12) The atomic theory
Rutherford's planetary atom. Atomism and spectroscopy. Bohr's atom.
13) Quantum mechanics
Wave-particle dualism. The uncertainty principle. Matrix mechanics and wave mechanics. Schrödinger's wave equation. Dirac's relativistic wave equation. Quantum electrodynamics.
14) Nuclear and elementary particles physics
The properties of the atomic nucleus. Radioactivity and nuclear stability. Nuclear models. Artificial radioactivity. Nuclear fission. Nuclear fusion. Elementary particles: electron, neutron, muon, pion. The neutrino. The quarks. The standard model.
15) Cosmology
The Galaxy. Receding galaxies. Stars evolution. The expansion of the universe. The Big Bang model.
Prerequisites for admission
There are no prerequisites.
Teaching methods
Frontal lessons in the classroom. At the end of the teaching there are a couple of optional visits to museums with collections of physics instruments.
Attendance at lessons is strongly recommended.
Teaching Resources
Allori et al.: "La natura delle cose" (Carocci)
Arons: "Guida all'insegnamento della fisica" (Zanichelli)
Beretta: "Storia materiale della scienza" (Bruno Mondadori)
Buchwald, Fox: "The Oxford Handbook of the History of Physics" (Oxford University Press)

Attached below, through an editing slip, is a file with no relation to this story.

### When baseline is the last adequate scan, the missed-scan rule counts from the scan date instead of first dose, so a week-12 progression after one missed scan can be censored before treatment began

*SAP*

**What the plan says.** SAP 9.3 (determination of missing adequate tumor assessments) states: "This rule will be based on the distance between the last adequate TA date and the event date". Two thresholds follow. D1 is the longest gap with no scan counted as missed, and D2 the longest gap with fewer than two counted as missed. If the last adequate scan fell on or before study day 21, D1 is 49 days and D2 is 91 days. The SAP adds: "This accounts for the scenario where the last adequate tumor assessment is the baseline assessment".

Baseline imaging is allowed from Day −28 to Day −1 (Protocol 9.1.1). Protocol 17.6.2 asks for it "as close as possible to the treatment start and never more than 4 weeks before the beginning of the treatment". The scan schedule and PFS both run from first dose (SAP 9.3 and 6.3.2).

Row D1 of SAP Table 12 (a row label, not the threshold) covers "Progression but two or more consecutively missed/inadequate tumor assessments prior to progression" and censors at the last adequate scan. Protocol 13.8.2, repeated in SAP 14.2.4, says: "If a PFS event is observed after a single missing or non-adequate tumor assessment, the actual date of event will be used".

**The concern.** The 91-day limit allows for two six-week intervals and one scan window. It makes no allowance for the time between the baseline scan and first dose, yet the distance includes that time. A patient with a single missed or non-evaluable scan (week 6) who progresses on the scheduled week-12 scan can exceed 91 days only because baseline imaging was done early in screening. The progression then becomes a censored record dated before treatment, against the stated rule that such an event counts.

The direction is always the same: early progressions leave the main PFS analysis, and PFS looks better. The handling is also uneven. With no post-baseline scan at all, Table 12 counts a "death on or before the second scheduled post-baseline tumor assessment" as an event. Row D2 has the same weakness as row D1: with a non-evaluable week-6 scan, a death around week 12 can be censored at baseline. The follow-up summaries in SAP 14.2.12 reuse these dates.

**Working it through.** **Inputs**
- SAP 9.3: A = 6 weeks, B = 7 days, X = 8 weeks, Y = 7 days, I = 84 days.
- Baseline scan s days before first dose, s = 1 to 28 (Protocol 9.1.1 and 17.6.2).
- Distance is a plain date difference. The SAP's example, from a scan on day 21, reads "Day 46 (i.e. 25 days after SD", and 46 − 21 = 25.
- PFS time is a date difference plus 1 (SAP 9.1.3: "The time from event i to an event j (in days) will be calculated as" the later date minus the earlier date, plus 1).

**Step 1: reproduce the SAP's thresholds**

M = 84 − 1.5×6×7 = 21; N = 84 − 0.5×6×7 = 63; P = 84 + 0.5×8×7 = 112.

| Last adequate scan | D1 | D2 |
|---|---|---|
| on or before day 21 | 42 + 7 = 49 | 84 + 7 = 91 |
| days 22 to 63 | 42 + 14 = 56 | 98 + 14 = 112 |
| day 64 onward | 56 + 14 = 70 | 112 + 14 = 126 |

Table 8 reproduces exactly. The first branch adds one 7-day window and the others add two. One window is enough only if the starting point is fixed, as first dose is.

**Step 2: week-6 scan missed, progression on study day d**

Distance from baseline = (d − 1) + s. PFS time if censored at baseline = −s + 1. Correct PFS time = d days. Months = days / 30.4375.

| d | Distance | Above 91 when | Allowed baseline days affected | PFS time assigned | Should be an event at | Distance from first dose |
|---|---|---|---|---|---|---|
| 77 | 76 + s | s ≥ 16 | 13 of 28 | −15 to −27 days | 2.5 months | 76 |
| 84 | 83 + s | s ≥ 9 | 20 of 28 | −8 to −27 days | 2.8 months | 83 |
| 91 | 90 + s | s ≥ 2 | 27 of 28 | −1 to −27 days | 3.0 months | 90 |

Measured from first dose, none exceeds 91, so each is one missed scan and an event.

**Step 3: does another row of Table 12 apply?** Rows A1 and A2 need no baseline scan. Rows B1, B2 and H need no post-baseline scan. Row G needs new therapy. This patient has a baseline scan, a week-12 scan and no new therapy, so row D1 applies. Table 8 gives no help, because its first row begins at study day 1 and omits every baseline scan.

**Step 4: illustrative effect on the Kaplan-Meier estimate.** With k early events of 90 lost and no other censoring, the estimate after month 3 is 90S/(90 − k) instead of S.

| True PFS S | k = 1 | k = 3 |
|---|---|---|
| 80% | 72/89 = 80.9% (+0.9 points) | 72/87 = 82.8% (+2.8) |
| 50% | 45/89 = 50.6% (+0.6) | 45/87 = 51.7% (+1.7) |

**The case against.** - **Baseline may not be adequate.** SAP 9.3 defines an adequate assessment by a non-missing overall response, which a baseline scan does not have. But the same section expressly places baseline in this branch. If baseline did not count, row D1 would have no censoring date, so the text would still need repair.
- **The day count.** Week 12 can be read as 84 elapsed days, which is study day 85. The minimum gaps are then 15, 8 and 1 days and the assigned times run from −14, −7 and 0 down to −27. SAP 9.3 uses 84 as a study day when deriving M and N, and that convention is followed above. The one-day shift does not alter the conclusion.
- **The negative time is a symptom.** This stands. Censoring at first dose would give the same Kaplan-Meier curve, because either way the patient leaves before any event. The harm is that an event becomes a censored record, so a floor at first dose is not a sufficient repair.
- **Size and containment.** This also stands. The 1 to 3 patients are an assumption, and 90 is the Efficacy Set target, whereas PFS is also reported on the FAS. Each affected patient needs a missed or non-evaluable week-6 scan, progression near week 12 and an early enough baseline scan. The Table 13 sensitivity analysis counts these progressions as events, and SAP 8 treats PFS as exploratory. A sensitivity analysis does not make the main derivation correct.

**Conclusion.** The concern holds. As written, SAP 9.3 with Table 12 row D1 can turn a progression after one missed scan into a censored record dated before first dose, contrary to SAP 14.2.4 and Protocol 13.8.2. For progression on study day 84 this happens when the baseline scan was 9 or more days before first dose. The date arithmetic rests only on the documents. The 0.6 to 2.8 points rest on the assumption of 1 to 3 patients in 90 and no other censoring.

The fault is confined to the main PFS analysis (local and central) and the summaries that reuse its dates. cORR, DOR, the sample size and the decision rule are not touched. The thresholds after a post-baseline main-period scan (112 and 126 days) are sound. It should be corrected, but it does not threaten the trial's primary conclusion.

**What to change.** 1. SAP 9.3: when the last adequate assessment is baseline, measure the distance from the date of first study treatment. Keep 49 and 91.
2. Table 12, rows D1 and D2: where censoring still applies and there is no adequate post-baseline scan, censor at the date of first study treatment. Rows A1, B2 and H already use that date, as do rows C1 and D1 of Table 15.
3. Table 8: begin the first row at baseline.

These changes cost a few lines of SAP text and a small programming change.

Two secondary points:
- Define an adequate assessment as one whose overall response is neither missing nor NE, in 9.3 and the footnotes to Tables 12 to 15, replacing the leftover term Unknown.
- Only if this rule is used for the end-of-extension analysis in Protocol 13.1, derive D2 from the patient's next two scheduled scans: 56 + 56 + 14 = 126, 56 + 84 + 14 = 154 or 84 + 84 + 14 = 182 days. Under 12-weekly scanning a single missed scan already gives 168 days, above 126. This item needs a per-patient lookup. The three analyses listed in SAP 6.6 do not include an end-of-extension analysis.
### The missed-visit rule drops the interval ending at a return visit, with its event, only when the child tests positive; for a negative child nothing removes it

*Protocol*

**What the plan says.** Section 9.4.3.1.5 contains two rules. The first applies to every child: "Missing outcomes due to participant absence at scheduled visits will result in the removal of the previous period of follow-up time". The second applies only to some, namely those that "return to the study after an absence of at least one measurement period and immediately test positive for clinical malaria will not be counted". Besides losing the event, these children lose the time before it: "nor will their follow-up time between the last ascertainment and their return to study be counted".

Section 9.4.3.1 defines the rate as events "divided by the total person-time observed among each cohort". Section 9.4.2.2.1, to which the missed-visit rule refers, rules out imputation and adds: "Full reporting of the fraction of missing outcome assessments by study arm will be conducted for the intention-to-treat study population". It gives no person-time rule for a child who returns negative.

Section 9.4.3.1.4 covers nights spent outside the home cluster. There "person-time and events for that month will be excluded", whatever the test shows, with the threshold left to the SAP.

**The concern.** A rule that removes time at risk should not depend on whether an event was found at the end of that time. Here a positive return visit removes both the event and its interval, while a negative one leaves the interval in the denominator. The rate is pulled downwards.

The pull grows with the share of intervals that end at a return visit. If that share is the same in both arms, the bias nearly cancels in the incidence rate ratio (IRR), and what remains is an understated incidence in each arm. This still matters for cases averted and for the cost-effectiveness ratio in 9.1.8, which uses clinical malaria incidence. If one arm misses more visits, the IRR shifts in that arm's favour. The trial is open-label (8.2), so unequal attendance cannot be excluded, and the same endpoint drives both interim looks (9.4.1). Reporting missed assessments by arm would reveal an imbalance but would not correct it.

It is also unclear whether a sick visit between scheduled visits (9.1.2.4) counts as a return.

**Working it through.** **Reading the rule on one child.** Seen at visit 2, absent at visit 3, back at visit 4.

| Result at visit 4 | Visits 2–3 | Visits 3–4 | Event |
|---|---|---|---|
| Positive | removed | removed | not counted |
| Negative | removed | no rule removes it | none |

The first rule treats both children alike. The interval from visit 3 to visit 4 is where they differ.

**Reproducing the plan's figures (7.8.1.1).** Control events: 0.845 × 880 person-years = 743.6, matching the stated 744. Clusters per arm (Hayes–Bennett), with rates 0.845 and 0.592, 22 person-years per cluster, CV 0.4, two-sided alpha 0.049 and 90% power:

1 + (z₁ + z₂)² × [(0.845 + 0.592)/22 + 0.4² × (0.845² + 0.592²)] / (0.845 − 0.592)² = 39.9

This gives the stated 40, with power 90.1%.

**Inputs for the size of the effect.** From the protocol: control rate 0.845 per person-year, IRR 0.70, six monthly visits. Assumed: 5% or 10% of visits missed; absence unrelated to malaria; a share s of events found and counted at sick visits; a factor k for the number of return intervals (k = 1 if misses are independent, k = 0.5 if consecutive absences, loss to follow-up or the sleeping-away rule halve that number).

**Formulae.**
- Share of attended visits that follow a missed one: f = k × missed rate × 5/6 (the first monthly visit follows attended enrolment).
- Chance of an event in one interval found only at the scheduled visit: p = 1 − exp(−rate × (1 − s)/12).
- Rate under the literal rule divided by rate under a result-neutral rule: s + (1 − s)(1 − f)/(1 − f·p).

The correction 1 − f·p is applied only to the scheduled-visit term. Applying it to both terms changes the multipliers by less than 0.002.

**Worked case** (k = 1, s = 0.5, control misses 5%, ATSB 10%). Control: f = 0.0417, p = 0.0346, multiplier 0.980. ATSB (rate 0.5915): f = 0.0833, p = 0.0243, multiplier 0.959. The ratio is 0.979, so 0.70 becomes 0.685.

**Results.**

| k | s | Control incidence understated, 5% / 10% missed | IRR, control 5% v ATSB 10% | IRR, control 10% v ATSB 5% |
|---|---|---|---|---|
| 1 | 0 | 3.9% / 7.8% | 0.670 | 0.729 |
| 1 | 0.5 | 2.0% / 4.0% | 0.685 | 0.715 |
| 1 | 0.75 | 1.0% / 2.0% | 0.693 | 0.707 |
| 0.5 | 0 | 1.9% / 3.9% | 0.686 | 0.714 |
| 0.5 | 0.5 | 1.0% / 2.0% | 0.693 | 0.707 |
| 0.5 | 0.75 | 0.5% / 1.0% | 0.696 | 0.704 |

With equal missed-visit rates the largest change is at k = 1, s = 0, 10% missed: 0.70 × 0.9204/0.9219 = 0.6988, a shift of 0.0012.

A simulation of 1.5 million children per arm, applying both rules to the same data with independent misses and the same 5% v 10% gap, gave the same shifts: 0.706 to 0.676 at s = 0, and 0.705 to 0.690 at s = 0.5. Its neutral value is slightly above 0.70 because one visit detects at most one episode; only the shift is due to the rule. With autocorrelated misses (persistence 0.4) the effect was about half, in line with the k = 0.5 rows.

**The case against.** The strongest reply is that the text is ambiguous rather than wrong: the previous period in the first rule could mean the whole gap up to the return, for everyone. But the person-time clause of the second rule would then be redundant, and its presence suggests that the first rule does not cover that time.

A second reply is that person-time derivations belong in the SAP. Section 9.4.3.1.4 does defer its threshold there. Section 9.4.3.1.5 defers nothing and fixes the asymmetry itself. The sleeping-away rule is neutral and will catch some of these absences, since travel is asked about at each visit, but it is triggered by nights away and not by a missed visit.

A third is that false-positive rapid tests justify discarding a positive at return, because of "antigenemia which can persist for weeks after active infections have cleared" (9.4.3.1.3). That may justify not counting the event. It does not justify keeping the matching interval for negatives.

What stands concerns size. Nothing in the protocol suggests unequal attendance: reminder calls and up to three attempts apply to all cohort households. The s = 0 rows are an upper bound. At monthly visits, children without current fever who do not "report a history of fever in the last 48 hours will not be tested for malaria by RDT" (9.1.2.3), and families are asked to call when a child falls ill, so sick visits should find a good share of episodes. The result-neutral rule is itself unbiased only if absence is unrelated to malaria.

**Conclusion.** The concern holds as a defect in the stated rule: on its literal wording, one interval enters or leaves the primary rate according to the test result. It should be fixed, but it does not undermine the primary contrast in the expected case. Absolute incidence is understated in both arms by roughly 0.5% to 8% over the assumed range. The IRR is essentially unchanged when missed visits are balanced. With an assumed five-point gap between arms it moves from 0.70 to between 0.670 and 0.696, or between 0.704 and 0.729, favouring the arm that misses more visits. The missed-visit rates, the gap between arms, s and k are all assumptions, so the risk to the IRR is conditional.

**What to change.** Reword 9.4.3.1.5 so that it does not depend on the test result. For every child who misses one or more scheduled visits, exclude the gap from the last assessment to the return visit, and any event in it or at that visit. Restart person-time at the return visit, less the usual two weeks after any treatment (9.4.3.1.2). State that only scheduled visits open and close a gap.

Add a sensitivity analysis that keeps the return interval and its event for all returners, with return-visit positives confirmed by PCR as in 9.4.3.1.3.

Henry: "A Short History of Scientific Thought" (Palgrave MacMillan)
Motz, Weaver: "The Story of Physics" (Plenum Press)
Okasha: "Il primo libro di filosofia della scienza" (Einaudi)
Assessment methods and Criteria
The exam is oral and consists of three parts:
1) a question on the main types of scientific reasoning with examples taken from the student's course of study; the clarity of the definition of the types of scientific reasoning and the adequacy of the examples presented will be assessed.
2) two questions on the history of physics topics covered in class: a synthetic presentation (approximately 15 minutes per question) of a chapter taken from the first part of the textbook and a chapter taken from the second part is requested; exhibition clarity, the ability to summarize, the correctness of historical information and scientific contents will be assessed.
3) the presentation in about 30 minutes by the student of a text chosen by the student and agreed with the professor; the questions in part 2) of the exam will not focus on the topics covered in this in-depth part. The clarity of exhibition and understanding of the main topics covered in the chosen text will be assessed. The final vote is out of thirty points.
Lessons: 42 hours
Professor: Gariboldi Leonardo
Educational website(s)